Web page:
The effect of valacyclovir on secondary prevention of congenital cytomegalovirus infection, following primary maternal infection acquired periconceptionally or in the first trimester of pregnancy. An individual patient data meta-analysis

Christos Chatzakis, Karen Shahar-Nissan, Valentine Faure-Bardon, Olivier Picone, Eran Hadar, Jacob Amir, Charles Egloff, Alexandre Vivanti, Alexandros Sotiriadis, Marianne Leruez-Ville, Yves Ville*

*Corresponding author for this work

Research output: Contribution to journalReview articlepeer-review

9 Scopus citations

Abstract

Objective: Recent studies have shown that a dosage of 8 g/d of oral valacyclovir reduces substantially the vertical transmission rate of cytomegalovirus in women with primary cytomegalovirus infection acquired periconceptionally or during the first trimester of pregnancy. This individual patient data meta-analysis aimed to assess the effectiveness and safety of valacyclovir treatment in the secondary prevention of congenital cytomegalovirus infection. Data Sources: MEDLINE, Scopus, Cochrane Central Register of Controlled Trials, the US registry of clinical trials (www.clinicaltrials.gov), and gray literature sources were searched from inception to March 2023. Study Eligibility Criteria: Randomized controlled trials and quasi-randomized studies administering 8 g/d of oral valacyclovir in pregnant women with primary cytomegalovirus infection acquired periconceptionally or during the first trimester of pregnancy were included. Methods: All corresponding authors of the eligible studies were contacted. Cochrane's Risk of Bias 2 and Risk Of Bias In Non-randomised Studies - of Interventions tools were used for the risk of bias assessment. The result of amniocentesis was the primary outcome of interest. A 1-stage individual patient data meta-analysis was performed, using a generalized linear mixed model, clustered by the different trials. A subgroup analysis was performed, assessing separately the effect of valacyclovir in the periconceptional period and first trimester of pregnancy. Results: Overall, 3 studies were included in the analysis (n=527 women). Valacyclovir reduced the vertical transmission rate of cytomegalovirus (adjusted odds ratio, 0.34; 95% confidence interval, 0.18–0.61). This reduction was apparent for both periconceptional period (adjusted odds ratio, 0.34; 95% confidence interval, 0.12–0.96) and first-trimester (adjusted odds ratio, 0.35; 95% confidence interval, 0.16–0.76) infections. Moreover, valacyclovir reduced the rate of neonatal infection (adjusted odds ratio, 0.30; 95% confidence interval, 0.19–0.47), in both periconceptional period (adjusted odds ratio, 0.30; 95% confidence interval, 0.14–0.61) and first-trimester (adjusted odds ratio, 0.30; 95% confidence interval, 0.17–0.54) infections. Furthermore, valacyclovir reduced the rate of termination of pregnancy because of cytomegalovirus-associated severe fetal findings (adjusted odds ratio, 0.23; 95% confidence interval, 0.22–0.24). The gestational age at the initiation of treatment has a positive correlation with all outcomes. The overall prevalence of severe side effects was 2.1%. Conclusion: A dosage of 8 g/d of oral valacyclovir reduced the vertical transmission rates of cytomegalovirus following primary maternal infection acquired periconceptionally or in the first trimester of pregnancy, with a low incidence of side effects.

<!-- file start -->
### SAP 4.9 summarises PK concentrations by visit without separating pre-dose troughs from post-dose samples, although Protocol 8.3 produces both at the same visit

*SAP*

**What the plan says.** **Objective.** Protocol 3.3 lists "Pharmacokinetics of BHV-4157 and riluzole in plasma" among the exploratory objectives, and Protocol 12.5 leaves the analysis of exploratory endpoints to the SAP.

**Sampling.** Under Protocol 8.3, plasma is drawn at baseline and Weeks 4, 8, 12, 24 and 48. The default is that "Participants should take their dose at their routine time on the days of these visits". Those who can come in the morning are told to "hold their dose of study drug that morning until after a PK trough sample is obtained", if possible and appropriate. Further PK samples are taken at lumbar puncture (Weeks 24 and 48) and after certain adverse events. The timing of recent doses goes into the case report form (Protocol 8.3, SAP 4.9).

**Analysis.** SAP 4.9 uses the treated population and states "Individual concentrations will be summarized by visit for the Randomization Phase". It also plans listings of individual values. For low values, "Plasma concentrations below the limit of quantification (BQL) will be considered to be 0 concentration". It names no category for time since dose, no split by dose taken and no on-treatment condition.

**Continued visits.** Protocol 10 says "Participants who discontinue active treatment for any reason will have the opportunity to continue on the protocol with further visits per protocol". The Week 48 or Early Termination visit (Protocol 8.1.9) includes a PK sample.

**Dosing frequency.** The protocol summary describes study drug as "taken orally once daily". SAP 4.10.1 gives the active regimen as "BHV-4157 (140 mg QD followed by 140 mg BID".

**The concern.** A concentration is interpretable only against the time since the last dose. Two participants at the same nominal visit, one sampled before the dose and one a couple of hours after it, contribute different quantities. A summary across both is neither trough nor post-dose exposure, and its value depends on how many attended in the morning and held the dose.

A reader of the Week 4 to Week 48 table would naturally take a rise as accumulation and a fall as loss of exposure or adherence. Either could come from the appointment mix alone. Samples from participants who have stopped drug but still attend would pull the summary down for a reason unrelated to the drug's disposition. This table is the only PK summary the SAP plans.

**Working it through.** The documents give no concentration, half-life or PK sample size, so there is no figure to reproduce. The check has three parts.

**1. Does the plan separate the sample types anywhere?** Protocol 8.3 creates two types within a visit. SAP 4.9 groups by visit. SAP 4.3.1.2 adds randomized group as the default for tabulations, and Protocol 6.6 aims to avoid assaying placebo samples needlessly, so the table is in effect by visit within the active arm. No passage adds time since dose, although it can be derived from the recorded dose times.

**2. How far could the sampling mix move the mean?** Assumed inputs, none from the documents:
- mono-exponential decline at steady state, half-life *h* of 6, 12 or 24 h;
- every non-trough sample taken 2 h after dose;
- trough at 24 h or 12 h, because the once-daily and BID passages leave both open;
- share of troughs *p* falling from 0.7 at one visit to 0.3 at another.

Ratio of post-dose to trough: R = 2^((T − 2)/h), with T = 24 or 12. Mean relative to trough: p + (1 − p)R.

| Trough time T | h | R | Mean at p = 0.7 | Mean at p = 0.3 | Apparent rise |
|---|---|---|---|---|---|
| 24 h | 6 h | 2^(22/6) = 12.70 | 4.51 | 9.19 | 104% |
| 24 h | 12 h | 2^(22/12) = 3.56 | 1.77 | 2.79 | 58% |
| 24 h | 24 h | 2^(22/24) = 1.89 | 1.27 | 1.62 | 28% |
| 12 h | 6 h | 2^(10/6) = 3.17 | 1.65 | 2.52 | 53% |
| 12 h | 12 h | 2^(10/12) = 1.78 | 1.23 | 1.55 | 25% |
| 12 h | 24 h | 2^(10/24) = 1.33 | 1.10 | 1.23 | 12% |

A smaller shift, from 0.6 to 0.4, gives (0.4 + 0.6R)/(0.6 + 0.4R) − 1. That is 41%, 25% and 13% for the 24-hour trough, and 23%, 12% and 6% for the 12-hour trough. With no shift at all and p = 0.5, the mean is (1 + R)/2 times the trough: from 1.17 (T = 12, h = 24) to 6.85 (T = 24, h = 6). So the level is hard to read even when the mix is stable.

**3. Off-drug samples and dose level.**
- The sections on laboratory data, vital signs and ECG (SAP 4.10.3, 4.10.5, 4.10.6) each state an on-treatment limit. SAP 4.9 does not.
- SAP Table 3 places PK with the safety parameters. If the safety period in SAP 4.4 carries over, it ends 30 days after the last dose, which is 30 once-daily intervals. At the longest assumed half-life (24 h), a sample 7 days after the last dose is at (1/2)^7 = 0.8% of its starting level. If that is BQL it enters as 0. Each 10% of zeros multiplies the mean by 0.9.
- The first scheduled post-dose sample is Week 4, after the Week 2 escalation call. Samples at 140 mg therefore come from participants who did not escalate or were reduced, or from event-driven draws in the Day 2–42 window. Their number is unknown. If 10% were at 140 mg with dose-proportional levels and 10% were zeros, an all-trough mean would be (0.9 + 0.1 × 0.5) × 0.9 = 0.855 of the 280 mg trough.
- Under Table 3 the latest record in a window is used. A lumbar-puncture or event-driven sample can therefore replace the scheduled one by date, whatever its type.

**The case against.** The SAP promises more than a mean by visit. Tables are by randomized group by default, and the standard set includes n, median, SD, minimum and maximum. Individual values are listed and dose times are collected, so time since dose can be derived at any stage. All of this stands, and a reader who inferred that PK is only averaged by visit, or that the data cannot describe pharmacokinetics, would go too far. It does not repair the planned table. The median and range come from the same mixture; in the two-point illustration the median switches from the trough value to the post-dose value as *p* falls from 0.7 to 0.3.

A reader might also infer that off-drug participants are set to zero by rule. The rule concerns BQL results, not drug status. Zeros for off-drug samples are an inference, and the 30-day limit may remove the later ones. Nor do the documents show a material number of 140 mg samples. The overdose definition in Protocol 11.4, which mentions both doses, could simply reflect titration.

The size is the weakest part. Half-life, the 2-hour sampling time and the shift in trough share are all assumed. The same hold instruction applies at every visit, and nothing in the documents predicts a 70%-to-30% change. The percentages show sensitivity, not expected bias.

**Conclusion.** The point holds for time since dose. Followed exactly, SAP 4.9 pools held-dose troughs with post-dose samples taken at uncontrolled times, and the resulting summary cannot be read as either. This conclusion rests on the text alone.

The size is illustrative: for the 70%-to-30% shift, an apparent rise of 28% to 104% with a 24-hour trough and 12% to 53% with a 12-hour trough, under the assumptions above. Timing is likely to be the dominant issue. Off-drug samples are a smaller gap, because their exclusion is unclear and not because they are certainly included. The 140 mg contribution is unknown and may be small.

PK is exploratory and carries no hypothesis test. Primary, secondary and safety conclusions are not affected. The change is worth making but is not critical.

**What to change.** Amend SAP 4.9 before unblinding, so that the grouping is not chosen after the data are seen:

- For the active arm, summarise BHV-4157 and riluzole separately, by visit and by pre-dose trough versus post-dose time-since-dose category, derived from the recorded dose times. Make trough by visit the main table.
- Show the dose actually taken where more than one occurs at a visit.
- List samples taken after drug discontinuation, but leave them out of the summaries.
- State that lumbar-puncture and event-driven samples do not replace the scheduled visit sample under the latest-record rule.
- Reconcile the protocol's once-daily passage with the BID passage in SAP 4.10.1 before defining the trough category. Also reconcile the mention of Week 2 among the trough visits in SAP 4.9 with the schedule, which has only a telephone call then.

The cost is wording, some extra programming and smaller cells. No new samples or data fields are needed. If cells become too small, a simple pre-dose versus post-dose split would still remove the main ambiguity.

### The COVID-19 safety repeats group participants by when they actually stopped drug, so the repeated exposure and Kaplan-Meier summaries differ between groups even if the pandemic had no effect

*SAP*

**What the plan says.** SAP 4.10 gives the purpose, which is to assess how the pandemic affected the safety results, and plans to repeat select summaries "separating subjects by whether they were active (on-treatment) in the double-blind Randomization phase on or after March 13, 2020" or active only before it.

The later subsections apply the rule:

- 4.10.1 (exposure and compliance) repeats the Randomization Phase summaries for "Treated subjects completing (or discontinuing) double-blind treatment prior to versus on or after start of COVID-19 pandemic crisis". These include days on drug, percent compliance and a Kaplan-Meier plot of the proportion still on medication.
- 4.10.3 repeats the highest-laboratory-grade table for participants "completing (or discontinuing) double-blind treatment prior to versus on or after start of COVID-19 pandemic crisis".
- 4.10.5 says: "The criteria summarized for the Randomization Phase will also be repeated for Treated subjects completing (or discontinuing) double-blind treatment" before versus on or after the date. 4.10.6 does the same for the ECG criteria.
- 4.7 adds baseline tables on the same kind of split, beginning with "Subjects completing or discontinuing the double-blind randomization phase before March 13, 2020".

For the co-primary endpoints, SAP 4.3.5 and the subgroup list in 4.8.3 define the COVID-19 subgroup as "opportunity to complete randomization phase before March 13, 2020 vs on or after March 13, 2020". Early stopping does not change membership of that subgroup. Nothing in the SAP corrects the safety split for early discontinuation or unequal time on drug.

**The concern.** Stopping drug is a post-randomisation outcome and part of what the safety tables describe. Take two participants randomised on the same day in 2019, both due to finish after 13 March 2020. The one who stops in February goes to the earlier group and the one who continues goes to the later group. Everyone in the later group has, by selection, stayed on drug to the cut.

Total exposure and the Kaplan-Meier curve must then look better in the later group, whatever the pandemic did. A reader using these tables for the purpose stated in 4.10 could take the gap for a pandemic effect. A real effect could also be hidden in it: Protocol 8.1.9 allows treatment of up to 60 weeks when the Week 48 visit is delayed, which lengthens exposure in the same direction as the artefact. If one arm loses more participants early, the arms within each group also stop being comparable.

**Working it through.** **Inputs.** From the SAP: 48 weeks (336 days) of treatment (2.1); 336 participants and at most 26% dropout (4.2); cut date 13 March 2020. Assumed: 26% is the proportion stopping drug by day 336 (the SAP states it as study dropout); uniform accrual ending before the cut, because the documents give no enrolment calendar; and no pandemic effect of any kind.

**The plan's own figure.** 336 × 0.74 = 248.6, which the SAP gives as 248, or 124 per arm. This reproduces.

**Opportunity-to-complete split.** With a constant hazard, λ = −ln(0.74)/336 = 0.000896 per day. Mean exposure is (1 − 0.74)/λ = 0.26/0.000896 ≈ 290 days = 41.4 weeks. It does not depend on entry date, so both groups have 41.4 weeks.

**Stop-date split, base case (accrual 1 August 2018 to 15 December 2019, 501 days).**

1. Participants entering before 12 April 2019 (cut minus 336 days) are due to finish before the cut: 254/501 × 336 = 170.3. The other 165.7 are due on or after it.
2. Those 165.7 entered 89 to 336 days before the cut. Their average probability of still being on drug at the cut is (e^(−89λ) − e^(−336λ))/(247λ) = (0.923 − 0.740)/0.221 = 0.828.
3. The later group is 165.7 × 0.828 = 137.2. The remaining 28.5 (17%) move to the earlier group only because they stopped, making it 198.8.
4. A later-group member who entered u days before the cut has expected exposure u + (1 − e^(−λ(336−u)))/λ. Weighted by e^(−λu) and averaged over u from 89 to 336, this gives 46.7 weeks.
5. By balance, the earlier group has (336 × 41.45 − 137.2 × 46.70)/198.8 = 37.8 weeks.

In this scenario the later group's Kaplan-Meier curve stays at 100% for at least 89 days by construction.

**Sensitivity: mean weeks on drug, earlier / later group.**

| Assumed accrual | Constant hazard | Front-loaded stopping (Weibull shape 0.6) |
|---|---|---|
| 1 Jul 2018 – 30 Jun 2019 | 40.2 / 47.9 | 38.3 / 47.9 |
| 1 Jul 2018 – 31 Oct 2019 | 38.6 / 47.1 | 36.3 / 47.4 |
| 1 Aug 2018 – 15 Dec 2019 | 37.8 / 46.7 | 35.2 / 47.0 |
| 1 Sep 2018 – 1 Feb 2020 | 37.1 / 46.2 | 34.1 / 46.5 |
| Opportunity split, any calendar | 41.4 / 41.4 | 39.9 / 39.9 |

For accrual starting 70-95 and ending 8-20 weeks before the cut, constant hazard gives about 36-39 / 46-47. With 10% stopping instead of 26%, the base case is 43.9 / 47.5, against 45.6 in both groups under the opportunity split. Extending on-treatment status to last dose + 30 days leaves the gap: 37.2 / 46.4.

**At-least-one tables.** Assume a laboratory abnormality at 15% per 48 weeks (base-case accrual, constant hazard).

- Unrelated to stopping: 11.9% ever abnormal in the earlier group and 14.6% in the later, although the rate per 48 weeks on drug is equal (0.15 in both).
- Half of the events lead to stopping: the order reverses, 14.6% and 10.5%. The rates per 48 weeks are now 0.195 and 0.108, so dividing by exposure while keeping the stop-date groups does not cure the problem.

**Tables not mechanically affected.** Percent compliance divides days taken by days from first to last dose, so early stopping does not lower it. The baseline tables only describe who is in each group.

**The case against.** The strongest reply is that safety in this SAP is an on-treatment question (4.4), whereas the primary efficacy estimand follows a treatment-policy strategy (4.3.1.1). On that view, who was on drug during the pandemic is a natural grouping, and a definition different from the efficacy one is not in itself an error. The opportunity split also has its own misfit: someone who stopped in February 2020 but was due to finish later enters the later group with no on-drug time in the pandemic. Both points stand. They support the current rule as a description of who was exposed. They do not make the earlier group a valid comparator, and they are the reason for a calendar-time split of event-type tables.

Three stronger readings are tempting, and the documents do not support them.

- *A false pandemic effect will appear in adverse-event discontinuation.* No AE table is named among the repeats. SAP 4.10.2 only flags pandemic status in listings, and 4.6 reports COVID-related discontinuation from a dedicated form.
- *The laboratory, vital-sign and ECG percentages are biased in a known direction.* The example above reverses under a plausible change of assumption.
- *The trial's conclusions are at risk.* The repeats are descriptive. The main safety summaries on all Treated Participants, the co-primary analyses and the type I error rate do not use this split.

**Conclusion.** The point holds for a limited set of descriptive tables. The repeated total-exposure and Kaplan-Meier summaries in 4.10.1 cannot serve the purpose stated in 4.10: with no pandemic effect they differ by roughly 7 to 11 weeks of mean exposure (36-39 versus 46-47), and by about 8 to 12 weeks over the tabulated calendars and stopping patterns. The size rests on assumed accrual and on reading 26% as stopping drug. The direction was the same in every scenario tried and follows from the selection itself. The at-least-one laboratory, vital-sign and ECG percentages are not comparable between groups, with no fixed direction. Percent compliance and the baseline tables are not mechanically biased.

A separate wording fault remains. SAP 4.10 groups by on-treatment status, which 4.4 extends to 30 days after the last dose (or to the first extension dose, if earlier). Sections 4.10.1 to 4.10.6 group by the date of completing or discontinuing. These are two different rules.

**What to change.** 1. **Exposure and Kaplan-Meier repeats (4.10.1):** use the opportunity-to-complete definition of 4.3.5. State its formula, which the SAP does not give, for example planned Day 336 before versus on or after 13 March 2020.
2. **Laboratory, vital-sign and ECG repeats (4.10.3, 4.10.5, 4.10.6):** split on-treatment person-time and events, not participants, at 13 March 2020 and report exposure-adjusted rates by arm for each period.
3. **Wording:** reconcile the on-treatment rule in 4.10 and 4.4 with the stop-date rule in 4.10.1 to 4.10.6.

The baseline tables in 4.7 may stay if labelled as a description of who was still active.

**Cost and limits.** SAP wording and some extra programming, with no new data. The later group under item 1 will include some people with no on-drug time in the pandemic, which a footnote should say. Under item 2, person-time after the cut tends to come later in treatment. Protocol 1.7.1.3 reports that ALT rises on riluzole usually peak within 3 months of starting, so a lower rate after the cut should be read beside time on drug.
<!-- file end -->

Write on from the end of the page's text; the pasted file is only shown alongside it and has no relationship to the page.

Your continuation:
Original languageEnglish
Pages (from-to)109-117.e2
JournalAmerican Journal of Obstetrics and Gynecology
Volume230
Issue number2
DOIs
StatePublished - Feb 2024

Keywords

  • amniocentesis
  • congenital cytomegalovirus infection
  • first trimester
  • neonates
  • periconceptional period
  • prevention
  • primary infection
  • side effects
  • valacyclovir
  • vertical transmission

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